I’m ready for that last flight to my heavenly home, but as a Christian I feel the obligation to care for those under my responsibility, and to seek to bring others with me. And so I am content to stay and serve my Lord, and to come home when He calls.

  2. Michele says:

    This is spiritually hard for me too. Where is God in all this? Each time there is a shooting it triggers my trauma from 1980 when my friends and I were in the Starburst bar in El Paso and a shooter killed 5 people. Everyone at my table was shot except me. Why? Why does God allow these tragedies? Why is there so much fear and grief and anger and animosity stirring up hate? In “A Grief Observed” CSLewis writes “no one ever told me that grief felt so like fear.” So much fear these days. The Bible tells us time and again that fear does not come from God but from the enemy. I can only understand all this to mean the enemy is active and shows up in these tragedies. But so does God in the form of love and kindness from all the helpers. The beloved Mr Rogers said this so sincerely when he shared “When I was a boy and I would see scary things in the news, my mother would say to me, “look for the helpers. You will always find people who are helping. “. I love Mr Rogers. I love God. And with the help of the Holy Spirit, I love my enemies too.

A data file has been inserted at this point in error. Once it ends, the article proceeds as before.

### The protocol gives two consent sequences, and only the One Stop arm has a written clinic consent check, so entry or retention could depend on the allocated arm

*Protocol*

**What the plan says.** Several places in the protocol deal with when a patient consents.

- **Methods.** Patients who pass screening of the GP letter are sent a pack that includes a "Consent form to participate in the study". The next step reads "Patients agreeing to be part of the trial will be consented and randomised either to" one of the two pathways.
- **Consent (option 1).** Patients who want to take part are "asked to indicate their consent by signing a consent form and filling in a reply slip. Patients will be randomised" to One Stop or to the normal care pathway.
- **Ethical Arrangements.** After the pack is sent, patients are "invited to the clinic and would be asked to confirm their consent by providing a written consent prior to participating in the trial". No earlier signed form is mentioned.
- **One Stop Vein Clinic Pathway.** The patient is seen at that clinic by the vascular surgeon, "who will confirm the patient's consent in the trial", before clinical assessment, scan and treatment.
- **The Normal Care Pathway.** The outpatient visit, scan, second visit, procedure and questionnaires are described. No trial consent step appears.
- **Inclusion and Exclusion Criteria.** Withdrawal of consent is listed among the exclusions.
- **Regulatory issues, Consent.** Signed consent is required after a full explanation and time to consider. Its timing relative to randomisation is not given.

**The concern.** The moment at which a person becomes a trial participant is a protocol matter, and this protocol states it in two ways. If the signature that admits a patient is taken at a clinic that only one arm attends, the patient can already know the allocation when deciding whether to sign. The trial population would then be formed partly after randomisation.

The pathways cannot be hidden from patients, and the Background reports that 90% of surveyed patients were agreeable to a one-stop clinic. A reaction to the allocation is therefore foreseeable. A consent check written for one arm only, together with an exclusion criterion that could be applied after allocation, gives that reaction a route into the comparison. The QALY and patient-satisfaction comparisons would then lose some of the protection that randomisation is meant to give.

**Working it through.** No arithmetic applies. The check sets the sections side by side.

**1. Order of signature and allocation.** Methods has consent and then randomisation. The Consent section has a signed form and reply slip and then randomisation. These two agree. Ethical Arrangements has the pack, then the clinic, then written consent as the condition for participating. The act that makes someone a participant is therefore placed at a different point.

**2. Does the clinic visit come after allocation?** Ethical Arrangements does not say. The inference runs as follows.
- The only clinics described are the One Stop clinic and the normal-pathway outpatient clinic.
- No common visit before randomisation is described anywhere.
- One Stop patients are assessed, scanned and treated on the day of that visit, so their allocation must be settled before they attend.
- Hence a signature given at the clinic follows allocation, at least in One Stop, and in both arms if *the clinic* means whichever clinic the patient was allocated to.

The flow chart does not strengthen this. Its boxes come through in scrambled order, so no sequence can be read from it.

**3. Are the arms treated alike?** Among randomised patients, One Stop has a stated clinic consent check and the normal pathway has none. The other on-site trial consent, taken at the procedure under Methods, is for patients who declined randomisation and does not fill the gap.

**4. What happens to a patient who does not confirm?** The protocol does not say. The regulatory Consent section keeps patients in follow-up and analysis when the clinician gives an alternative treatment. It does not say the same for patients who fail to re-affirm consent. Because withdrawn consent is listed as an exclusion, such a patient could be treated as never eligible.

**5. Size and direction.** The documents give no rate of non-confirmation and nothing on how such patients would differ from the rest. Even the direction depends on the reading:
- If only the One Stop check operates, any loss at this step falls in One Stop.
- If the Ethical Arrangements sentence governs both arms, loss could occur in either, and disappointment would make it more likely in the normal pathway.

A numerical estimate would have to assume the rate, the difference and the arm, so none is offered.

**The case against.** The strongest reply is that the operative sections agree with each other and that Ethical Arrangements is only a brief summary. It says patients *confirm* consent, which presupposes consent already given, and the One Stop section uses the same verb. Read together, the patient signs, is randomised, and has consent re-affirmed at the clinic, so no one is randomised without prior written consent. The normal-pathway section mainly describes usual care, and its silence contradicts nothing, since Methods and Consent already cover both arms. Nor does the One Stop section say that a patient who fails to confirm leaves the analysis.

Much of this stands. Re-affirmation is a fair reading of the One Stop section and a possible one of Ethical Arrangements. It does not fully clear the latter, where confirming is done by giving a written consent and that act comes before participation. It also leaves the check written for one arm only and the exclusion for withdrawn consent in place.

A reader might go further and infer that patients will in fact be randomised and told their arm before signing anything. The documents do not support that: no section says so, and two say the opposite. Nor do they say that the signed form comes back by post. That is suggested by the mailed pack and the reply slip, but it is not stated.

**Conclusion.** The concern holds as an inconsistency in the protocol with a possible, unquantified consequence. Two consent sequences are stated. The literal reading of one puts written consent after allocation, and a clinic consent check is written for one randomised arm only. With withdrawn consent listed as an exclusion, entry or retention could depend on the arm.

3. richp45198 says:

    Reblogged this on Psyche and Spirit/Richard B. Patterson PhD and commented:

    I wanted to repost this blog in honor of the victims of the Walmart shootings. Sadly, I wonder if the culture of violence in our country will ever heal

Leave a Reply